7. Prediction
  8. Evaluation

The scenario

In this tutorial, we will be working with the Default of Credit Card Clients Data Set. This data set has 30000 rows and 24 columns. The data set could be used to estimate the probability of default payment by credit card clients using the data provided. These attributes are related to various details about a customer, his past payment information, and bill statements. It is hosted in Data Science Dojo’s repository.

Think of yourself as a lead data scientist employed at a large bank. You have been assigned to predict whether a particular customer will default on their payment next month or not. The result is an extremely valuable piece of information for the bank to take decisions regarding offering credit to its customers and could massively affect the bank’s revenue. Therefore, your task is very critical. You will learn to use logistic regression to solve this problem.

The dataset is a tricky one as it has a mix of categorical and continuous variables. Moreover, you will also get a chance to practice these concepts through short assignments given at the end of a few sub-modules. Feel free to change the parameters in the given methods once you have been through the entire notebook.

Download Exercise Files

1) Importing libraries

We’ll begin by importing the dependencies that we require. The following dependencies are popularly used for data wrangling operations and visualizations. We would encourage you to have a look at their documentation.

library(knitr)
library(tidyverse)
library(ggplot2)
library(mice)
library(lattice)
library(reshape2)
#install.packages("DataExplorer") if the following package is not available
library(DataExplorer)

2) Importing Datasets

The dataset is available at Data Science Dojo’s repository in the following link. We’ll use the head method to view the first few rows.

## Need to fetch the excel file
path <- "https://code.datasciencedojo.com/datasciencedojo/datasets/raw/master/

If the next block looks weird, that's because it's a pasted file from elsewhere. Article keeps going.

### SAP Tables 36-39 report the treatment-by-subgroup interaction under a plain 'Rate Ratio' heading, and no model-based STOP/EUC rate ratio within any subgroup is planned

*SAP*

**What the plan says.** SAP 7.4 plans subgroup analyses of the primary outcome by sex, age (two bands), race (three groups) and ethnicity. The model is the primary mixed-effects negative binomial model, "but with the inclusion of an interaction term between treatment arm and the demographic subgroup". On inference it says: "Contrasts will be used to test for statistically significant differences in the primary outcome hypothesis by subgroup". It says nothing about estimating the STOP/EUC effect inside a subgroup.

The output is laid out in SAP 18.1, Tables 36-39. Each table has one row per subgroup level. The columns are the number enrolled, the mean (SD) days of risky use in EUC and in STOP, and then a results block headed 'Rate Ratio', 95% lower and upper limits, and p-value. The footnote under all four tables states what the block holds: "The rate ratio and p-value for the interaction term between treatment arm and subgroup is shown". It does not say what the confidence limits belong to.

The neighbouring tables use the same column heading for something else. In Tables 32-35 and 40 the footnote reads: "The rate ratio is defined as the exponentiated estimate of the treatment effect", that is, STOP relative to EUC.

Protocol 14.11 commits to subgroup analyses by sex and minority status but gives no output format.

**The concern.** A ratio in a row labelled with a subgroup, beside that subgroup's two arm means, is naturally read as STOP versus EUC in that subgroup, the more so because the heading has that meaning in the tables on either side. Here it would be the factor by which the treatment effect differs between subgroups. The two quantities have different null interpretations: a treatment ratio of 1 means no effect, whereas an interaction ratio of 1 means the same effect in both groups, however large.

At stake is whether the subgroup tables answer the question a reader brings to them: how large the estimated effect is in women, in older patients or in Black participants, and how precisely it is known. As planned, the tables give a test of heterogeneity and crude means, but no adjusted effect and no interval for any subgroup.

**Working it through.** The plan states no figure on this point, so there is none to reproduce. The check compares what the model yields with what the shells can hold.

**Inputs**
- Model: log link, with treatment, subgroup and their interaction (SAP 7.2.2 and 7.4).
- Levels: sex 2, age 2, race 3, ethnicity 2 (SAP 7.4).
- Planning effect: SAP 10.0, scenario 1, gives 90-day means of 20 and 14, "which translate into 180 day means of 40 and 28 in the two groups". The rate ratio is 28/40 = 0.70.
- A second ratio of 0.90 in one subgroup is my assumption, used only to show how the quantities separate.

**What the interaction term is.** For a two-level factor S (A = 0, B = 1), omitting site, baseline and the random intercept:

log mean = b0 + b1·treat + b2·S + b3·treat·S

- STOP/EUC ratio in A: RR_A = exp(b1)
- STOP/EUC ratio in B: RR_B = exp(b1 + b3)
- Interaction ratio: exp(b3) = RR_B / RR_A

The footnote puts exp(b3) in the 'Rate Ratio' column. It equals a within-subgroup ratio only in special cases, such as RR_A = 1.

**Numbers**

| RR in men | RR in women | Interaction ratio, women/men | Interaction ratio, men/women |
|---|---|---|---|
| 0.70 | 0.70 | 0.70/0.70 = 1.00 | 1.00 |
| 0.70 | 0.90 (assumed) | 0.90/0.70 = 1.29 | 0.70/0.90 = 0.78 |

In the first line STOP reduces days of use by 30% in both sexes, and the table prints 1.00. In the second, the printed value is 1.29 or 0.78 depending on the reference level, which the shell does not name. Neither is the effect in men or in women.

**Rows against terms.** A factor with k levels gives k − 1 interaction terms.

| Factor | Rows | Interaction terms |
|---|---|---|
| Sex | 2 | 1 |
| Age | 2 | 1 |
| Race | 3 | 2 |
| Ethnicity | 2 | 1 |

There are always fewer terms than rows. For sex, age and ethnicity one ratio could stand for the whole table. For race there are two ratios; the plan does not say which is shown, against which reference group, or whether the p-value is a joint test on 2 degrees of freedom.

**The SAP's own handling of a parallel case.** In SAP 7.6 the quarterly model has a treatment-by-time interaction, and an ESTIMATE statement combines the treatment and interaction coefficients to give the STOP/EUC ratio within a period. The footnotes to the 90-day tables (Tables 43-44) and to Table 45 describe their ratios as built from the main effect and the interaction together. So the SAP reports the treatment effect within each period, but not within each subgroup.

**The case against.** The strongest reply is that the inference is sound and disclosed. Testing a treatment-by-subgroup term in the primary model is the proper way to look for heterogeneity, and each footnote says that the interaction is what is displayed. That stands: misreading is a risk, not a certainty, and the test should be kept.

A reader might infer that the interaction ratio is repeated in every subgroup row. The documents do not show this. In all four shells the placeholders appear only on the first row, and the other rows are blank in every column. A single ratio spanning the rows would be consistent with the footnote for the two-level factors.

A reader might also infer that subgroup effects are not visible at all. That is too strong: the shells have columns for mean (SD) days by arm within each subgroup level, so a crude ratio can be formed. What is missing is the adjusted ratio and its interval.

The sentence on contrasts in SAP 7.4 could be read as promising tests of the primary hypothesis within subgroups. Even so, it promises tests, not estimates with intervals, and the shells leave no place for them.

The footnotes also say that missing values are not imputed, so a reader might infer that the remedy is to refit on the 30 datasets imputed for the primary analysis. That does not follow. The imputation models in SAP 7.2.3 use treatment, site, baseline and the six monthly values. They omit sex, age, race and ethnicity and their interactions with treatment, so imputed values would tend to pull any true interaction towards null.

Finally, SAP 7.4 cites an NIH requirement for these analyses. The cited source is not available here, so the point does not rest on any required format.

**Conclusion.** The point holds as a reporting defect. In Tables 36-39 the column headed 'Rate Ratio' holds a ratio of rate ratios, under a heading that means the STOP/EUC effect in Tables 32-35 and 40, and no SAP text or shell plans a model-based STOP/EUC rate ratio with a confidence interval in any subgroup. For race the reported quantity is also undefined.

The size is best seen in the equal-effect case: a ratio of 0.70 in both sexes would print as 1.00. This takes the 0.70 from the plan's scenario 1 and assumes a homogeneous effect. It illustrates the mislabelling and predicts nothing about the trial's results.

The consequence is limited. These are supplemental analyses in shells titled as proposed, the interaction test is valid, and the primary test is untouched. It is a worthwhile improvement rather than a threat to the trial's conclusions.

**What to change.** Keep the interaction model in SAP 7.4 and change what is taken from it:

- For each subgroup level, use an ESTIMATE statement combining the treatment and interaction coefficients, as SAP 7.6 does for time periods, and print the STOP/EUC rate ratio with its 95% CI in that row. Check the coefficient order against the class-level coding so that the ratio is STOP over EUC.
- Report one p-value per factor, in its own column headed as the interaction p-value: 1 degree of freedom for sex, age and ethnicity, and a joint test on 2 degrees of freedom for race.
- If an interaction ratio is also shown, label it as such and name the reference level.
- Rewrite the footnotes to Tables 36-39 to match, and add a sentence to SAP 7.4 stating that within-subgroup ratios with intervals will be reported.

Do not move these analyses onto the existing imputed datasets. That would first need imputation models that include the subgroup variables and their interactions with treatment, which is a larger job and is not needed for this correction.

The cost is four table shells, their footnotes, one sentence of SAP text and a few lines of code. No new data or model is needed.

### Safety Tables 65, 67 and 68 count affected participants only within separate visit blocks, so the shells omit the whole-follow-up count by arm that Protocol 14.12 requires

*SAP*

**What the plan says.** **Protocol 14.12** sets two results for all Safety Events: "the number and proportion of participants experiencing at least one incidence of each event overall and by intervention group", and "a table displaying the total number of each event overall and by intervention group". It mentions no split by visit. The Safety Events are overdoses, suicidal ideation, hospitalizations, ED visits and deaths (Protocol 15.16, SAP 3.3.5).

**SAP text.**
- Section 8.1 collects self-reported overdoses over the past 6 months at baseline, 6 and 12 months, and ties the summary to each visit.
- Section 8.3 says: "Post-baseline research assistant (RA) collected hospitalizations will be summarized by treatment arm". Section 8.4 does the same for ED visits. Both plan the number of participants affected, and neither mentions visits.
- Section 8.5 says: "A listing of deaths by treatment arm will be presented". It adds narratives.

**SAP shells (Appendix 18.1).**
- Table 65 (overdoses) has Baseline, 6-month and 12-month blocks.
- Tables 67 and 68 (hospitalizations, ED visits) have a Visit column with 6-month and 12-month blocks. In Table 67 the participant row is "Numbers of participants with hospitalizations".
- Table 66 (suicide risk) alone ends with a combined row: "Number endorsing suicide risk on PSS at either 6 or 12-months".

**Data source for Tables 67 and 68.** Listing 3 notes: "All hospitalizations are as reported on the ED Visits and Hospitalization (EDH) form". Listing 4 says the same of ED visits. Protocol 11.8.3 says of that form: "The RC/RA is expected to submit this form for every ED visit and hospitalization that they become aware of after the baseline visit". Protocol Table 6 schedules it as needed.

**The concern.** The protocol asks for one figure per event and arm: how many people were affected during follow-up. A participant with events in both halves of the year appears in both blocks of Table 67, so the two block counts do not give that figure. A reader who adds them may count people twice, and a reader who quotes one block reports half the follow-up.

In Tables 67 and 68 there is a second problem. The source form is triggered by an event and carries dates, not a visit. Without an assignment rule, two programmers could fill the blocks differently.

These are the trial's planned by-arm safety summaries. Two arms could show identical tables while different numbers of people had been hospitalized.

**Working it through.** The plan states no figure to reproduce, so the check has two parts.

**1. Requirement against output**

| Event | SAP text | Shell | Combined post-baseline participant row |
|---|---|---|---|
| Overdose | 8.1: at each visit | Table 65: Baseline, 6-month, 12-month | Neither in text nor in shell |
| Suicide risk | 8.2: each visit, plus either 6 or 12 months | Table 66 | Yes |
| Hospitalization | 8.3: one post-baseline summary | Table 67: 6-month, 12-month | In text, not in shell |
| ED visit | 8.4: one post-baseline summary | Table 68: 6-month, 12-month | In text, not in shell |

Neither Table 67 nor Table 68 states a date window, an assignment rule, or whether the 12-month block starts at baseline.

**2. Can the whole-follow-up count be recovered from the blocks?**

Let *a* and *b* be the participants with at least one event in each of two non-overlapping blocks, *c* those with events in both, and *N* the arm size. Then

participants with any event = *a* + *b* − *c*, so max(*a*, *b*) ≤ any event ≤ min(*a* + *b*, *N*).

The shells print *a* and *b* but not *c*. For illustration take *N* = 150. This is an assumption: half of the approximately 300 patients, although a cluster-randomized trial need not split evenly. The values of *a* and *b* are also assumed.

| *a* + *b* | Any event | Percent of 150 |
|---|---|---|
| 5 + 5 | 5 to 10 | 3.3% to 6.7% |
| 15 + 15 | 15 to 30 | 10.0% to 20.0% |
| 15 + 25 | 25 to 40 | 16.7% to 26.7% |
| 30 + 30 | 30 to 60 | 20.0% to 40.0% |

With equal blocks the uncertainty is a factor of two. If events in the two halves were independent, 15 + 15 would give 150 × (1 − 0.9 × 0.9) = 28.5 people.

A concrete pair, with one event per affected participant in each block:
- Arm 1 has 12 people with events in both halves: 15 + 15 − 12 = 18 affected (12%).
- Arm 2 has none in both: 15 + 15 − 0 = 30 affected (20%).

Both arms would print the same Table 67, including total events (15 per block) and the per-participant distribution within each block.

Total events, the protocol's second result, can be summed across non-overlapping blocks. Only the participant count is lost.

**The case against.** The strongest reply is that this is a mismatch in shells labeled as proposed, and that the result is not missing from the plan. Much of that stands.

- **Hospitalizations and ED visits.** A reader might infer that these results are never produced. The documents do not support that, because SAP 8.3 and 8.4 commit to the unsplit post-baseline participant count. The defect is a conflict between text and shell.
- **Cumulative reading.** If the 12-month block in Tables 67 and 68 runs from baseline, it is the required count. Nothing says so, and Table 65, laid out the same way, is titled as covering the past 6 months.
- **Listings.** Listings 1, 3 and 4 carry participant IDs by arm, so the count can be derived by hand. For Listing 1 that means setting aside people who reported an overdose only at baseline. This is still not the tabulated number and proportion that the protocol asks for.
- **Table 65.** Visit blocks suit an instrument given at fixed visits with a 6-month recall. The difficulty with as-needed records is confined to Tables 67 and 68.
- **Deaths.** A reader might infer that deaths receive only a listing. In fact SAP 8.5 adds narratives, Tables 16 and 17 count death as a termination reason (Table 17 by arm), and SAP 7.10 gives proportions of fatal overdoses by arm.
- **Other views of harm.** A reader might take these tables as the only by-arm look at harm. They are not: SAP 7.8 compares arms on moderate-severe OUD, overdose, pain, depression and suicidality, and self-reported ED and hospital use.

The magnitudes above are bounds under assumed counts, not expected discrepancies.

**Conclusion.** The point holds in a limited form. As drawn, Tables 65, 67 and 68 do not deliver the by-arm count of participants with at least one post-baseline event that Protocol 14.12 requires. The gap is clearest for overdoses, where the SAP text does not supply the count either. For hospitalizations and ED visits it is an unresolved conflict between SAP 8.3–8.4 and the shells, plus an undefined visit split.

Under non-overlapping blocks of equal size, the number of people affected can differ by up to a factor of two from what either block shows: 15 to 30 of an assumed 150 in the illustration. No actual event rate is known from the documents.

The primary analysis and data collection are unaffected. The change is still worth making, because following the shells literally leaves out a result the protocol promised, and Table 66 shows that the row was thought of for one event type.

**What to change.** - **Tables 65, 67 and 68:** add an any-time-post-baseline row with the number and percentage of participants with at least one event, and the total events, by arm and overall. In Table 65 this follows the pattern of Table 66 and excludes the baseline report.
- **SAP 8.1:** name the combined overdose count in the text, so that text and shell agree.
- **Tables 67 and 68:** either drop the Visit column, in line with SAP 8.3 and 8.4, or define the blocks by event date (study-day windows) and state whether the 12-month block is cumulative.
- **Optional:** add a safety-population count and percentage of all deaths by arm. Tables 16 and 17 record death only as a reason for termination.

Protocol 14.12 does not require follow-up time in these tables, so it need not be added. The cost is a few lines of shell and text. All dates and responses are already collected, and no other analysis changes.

Default%20of%20Credit%20Card%20Clients/default%20of%20credit%20card%20clients.csv"
data <- read.csv(file = path, header = TRUE)
head(data)
Dataset

Since the header names are in the first row of the dataset, we’ll use the code below to first assign the headers to be the one from the first row and then delete the first row from the dataset. This way we will get our desired form.

colnames(data) <- as.character(unlist(data[1,]))
data = data[-1, ]
head(data)

To avoid any complications ahead, we’ll rename our target variable “default payment next month” to a name without spaces using the code below.

colnames(data)[colnames(data)=="default payment next month"] <- "default_payment"
head(data)

3) Exploratory data analysis

Data Exploration is one of the most significant portions of the machine-learning process. Clean data can ensure a notable increase in the accuracy of our model. No matter how powerful our model is, it cannot function well unless the data we provide has been thoroughly processed.

This step will briefly take you through this step and assist you to visualize your data, find the relation between variables, deal with missing values and outliers and assist in getting some fundamental understanding of each variable we’ll use. Moreover, this step will also enable us to figure out the most important attributes to feed our model and discard those that have no relevance.

We will start by using the dim function to print out the dimensionality of our data frame.

dim(data)

30000 25

The str method will allow us to know the data type of each variable. We’ll transform it to a numeric data type since it’ll be handier to use for our functions ahead.

str(data)
'data.frame':	30000 obs. of  25 variables:
 $ ID             : Factor w/ 30001 levels "1","10","100",..: 1 11112 22223 23335 24446 25557 26668 27779 28890 2 ...